This is a very interesting site containing excellent references, and lots of historical information on a multitude of different muskets and period weaponry.http://www.militaryheritage.com/muskets.htm
The weapon used during our period, 1776 to 1782 actually was in the process of changing. The British army was using a mixture of two different muskets at the time, the 'Long Land Pattern (Tower) musket' which had been in use for many years and had secured victory after victory in the Seven Years War in the colonies. However, a new and lighter musket was becoming available for use, the 'Short Land Pattern (Tower) musket' was gradually replacing the Long Land Pattern musket and this was apparently well under way in the American War of Independence (Am. Rev.).
The musket represented in BG is, as Grantel rightly stated, the Short Land Pattern (Tower) musket, but some units were actually issued with entirely different weapons altogether. Many officers for example, contrary to popular opinion did carry muskets in the field in the Am. Rev. but were 'to lead the men, not to get engaged personally with the enemy' and therefore did not use them until the situation strictly required it. The problem however was that the standard infantry musket was a heavy weapon to carry around and they sought a different weapon which was easier to handle on the field.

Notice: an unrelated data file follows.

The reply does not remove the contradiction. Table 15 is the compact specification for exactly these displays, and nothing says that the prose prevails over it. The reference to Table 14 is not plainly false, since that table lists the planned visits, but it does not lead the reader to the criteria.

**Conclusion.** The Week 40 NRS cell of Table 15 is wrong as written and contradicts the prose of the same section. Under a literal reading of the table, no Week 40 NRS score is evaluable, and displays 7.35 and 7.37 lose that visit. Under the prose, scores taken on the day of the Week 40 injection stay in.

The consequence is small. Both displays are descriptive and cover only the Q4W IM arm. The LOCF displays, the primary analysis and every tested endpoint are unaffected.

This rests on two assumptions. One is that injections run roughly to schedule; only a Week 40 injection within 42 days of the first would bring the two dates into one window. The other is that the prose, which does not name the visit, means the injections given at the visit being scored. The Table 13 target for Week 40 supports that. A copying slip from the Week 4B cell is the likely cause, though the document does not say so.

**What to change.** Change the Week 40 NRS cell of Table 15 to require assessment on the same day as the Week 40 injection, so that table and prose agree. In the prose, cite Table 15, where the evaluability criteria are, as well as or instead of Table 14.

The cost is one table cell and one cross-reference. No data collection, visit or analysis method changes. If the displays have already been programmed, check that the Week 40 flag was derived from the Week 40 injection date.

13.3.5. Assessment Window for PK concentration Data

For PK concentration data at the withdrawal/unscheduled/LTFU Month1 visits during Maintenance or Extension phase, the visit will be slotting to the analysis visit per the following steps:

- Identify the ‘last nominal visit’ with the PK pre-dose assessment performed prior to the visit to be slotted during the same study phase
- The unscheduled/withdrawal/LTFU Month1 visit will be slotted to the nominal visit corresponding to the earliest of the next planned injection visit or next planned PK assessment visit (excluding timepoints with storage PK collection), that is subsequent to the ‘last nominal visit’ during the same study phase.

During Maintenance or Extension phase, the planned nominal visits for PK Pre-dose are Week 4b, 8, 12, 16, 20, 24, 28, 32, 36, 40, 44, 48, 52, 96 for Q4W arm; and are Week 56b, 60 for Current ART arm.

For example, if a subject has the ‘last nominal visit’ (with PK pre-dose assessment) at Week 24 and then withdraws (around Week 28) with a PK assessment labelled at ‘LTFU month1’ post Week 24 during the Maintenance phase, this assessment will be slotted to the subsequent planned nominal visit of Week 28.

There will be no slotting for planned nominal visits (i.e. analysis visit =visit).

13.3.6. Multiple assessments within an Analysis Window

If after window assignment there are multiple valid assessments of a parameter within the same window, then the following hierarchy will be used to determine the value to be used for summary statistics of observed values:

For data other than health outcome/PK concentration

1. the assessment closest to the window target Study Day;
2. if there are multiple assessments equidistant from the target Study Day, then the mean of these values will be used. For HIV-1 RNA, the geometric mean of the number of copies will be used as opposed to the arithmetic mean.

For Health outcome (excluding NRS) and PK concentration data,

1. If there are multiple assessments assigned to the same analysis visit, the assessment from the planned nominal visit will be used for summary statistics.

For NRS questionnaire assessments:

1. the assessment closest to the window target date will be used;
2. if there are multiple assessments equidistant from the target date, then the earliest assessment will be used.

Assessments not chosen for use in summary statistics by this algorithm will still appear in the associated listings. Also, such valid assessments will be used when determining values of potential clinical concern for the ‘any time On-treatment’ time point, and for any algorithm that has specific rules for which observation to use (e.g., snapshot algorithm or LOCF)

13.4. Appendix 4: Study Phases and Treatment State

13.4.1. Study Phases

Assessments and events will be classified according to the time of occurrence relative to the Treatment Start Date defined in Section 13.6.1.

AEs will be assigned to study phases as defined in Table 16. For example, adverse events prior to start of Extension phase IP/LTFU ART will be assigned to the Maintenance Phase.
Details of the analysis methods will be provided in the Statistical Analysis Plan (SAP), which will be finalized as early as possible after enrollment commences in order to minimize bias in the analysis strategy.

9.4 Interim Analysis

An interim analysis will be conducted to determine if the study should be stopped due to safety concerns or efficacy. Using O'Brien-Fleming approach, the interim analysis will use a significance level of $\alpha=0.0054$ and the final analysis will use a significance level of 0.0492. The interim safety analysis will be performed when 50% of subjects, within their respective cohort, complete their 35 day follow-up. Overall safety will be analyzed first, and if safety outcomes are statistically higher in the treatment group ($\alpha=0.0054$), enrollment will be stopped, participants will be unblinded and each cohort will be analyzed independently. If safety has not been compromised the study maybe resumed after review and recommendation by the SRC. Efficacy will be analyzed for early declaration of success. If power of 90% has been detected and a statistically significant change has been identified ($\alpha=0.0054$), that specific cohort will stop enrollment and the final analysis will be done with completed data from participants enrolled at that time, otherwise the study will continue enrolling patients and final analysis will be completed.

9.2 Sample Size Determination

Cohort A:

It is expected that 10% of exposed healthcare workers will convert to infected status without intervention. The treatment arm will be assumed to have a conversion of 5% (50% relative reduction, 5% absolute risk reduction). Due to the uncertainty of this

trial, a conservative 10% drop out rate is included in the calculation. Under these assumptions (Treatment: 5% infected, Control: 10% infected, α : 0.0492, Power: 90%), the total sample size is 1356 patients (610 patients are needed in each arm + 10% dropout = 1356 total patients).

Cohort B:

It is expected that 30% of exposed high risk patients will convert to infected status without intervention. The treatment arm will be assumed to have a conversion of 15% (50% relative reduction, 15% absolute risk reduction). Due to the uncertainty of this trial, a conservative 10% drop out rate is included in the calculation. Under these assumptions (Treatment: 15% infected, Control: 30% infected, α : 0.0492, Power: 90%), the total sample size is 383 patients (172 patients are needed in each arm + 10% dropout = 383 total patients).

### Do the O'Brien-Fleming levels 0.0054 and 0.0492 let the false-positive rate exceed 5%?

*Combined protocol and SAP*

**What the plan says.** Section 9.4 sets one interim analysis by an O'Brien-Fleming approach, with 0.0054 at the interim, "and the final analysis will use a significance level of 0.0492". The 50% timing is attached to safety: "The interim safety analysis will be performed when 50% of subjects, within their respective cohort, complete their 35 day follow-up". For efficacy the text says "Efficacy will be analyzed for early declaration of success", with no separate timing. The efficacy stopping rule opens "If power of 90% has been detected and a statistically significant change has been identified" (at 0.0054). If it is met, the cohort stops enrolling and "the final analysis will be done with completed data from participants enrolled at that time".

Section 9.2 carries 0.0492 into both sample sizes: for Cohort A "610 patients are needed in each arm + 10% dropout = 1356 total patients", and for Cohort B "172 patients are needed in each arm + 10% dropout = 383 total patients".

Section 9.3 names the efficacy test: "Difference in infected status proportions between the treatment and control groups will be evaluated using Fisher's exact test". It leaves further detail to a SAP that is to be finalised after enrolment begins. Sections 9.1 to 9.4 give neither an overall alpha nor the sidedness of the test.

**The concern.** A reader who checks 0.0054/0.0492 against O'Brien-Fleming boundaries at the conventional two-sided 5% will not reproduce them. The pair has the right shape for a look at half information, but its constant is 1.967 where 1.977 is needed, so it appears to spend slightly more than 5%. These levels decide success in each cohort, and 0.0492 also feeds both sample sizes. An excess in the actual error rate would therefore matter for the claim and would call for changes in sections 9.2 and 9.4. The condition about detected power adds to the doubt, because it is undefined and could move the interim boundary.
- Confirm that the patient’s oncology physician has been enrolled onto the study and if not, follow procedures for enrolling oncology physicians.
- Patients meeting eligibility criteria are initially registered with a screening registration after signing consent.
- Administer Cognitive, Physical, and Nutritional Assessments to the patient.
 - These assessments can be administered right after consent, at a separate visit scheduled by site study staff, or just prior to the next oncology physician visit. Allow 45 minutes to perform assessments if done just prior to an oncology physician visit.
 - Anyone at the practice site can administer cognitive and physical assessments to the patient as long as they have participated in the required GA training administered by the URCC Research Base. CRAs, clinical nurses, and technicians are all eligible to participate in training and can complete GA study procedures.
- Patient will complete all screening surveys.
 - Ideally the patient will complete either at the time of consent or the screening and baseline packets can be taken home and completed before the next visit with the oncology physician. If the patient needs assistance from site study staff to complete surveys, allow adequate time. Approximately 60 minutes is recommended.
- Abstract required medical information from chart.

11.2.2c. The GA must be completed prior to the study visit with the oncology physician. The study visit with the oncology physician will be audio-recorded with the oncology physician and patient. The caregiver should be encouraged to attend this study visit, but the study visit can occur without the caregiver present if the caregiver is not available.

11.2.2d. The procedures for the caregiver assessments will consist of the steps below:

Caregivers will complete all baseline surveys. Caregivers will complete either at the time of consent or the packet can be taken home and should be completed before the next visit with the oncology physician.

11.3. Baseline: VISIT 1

Such a weapon was also used largely by the Light companies during the Am. Rev. and that was a lighter version of the Brown Bess musket (not shown on militaryheritage.com) in 0.69 inch calibre produced in smaller quantities but proved to be immensely popular to Officers and Light companies. The British army actually suffered many difficult logistics problems due to many different muskets of different calibres being used in the field, but it's safe to say that they Americans suffered a great deal more due to that problem and it was a common problem at the time.
In reality there were many more type of musket used in the field by the British army then we can imagine. Officers, and even militia who served King George III would have found it easy to exchange their heavy standard musket for any of the lighter French imported guns used by the Americans, and many expressed their admiration for the finer, lighter and apparently more reliable French so called Charleville muskets even though they were contrary to regulations.
I hope that is of interest.